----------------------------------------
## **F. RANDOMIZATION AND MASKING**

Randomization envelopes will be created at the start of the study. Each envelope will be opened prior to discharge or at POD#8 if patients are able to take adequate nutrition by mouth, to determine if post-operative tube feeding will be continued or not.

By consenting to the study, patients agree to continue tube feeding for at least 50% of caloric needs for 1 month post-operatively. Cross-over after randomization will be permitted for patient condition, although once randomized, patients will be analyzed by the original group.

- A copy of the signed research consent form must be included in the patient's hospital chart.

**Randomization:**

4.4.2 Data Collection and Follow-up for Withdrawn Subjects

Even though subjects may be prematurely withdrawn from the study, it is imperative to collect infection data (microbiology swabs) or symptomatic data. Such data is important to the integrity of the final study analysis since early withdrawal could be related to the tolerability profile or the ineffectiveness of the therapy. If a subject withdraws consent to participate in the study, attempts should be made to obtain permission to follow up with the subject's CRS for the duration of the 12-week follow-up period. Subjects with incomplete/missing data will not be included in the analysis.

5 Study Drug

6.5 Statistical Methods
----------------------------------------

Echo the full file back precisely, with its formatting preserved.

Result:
## **F. RANDOMIZATION AND MASKING**

Randomization envelopes will be created at the start of the study. Each envelope will be opened prior to discharge or at POD#8 if patients are able to take adequate nutrition by mouth, to determine if post-operative tube feeding will be continued or not.

By consenting to the study, patients agree to continue tube feeding for at least 50% of caloric needs for 1 month post-operatively. Cross-over after randomization will be permitted for patient condition, although once randomized, patients will be analyzed by the original group.

- A copy of the signed research consent form must be included in the patient's hospital chart.

**Randomization:**

4.4.2 Data Collection and Follow-up for Withdrawn Subjects

Even though subjects may be prematurely withdrawn from the study, it is imperative to collect infection data (microbiology swabs) or symptomatic data. Such data is important to the integrity of the final study analysis since early withdrawal could be related to the tolerability profile or the ineffectiveness of the therapy. If a subject withdraws consent to participate in the study, attempts should be made to obtain permission to follow up with the subject's CRS for the duration of the 12-week follow-up period. Subjects with incomplete/missing data will not be included in the analysis.

5 Study Drug

6.5 Statistical Methods